Skin in the game

Skin in the game is a phrase mostly understood in a business context where the potential investors look to how much the CEO has anted up before throwing their cash in the pot. The potential of future profits are dickered over, but it’s what will be lost if things go awry which indicates a certain confidence level in the project. Apparently people are more adverse to loosing what they have, than gaining in the future.

Corporations offer incentives to employees to invest in their the company’s stock 401K based on this premise. A matching corporate contribution is thought to be money well spent, as employees have a reason to care about the future of the company. Tying their retirement fund to the company dollar sets up a scenario where they could loose, which then spurs them to adopt custodial duties over and above their cube and highbacked chair.

These two scenarios are pretty easy to peg as they are demarcated by the flow of dollars between employees, investors and the corporation. But what about skin in the game in the production of public goods, street safety for instance? How do the subgroups get divvied up and who has something to loose on which street corner?

The skin in the game problem here is that members don’t realize what they have to loose, they don’t realize that they are players in services that greatly impact their lives and the potential for loss is real. They think, because they have been told to think, that public goods are something provided to them. If anything the problem in public goods has been described as one of free riding- which is mostly irrelevant. It is skin in the game that matters.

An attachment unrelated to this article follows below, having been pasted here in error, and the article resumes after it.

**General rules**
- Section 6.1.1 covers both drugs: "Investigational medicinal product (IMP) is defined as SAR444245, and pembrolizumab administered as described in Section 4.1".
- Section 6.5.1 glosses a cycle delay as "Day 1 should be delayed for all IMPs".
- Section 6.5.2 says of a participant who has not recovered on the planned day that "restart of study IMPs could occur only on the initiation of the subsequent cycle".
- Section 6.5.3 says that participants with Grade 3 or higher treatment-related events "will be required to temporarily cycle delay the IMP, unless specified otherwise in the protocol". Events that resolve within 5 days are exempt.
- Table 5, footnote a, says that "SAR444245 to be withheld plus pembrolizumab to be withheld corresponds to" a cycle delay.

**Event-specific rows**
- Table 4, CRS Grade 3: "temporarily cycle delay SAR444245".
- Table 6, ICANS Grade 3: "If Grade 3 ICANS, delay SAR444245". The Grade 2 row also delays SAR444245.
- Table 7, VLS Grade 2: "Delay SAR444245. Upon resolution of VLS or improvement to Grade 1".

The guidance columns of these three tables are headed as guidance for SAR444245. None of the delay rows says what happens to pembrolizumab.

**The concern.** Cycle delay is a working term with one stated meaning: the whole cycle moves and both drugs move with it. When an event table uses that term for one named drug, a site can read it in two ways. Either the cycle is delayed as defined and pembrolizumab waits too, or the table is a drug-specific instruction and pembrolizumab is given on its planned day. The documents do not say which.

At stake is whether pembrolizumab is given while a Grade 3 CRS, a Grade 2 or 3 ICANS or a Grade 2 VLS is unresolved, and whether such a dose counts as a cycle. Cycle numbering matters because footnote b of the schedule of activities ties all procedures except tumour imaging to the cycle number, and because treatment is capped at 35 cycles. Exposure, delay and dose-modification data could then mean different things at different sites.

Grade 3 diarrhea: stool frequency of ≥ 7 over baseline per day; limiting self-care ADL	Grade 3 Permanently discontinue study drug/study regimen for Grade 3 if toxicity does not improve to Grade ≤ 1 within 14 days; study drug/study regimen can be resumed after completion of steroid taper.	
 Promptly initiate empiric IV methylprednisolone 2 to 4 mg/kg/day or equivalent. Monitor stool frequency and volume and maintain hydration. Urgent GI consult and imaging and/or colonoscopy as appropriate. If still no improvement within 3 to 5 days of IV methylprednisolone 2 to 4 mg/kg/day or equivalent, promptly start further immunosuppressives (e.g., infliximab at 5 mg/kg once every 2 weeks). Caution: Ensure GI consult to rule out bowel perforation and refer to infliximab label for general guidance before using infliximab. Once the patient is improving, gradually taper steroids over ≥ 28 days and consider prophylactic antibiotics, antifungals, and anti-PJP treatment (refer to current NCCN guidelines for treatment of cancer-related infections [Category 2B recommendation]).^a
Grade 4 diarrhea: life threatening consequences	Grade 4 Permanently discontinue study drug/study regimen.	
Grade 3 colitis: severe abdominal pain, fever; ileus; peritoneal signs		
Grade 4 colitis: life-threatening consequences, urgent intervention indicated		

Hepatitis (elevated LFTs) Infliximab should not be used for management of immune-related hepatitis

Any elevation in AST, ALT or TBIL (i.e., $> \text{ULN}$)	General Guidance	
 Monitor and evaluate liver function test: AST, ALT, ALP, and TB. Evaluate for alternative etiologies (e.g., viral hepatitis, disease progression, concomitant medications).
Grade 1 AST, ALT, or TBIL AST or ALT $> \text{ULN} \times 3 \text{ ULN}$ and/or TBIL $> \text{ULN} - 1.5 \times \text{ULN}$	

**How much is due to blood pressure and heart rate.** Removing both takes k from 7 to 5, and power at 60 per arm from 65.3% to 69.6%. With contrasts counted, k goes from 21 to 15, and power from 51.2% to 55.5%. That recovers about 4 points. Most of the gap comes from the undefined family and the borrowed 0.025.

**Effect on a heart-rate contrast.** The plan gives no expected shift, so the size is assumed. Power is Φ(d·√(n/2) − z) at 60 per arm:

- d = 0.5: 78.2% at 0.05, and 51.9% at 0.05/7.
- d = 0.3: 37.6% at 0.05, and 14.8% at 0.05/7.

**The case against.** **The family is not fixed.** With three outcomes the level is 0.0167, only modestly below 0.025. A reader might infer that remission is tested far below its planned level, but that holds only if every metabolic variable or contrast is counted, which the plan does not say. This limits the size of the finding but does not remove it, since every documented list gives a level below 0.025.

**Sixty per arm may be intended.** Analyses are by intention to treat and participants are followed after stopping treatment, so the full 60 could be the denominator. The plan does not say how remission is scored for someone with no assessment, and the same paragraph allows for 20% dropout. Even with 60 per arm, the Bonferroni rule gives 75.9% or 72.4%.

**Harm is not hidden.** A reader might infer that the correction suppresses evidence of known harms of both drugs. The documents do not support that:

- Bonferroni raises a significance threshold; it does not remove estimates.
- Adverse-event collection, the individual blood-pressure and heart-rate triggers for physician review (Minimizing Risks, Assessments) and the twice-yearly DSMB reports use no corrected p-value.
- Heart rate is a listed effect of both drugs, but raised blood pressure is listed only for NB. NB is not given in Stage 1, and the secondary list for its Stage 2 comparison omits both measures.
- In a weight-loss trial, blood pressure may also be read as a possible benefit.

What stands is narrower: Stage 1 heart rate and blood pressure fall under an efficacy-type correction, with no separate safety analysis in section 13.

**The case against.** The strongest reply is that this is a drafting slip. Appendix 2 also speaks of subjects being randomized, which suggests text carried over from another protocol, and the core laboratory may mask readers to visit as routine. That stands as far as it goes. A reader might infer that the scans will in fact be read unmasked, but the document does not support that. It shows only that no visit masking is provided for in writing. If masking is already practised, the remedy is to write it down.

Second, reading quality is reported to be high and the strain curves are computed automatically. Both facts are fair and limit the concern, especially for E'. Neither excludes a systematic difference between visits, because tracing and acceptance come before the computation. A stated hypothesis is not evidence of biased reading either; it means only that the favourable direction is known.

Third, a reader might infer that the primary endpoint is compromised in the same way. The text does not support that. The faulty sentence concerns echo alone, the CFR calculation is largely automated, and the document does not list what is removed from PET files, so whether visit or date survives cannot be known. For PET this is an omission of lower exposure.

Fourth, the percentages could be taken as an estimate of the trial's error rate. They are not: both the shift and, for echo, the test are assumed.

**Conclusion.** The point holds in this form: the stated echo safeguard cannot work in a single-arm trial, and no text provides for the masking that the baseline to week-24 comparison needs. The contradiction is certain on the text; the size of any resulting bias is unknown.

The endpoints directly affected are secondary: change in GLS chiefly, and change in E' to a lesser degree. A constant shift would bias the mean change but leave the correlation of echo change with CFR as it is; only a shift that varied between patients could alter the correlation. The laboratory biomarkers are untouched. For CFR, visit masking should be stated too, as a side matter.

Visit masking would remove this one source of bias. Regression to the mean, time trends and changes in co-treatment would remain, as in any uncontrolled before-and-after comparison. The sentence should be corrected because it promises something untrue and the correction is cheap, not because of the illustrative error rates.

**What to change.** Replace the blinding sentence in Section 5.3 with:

When encouraged to turn on the illegal element in a neighborhood, the individual actor’s calculus is that there is more to loose by going to the cops. Yesterday a $30,000 reward was posted for information leading to the arrest of individuals responsible for the death of a six year old by a stray bullet. We’ll see if that’s the right number to buy out the loss, perceived or real, and remove one tax on safety.

But street safety is not the only public arena where skin in the game lacks proper account. If citizens could truly see what they loose over their lifetime by failing to put some of their efforts in the production of public goods, I think their dispensation of time and resources would change. And for that reason lack of approachable role models at all levels of neighborhood public goods is the skin in the game we are all missing.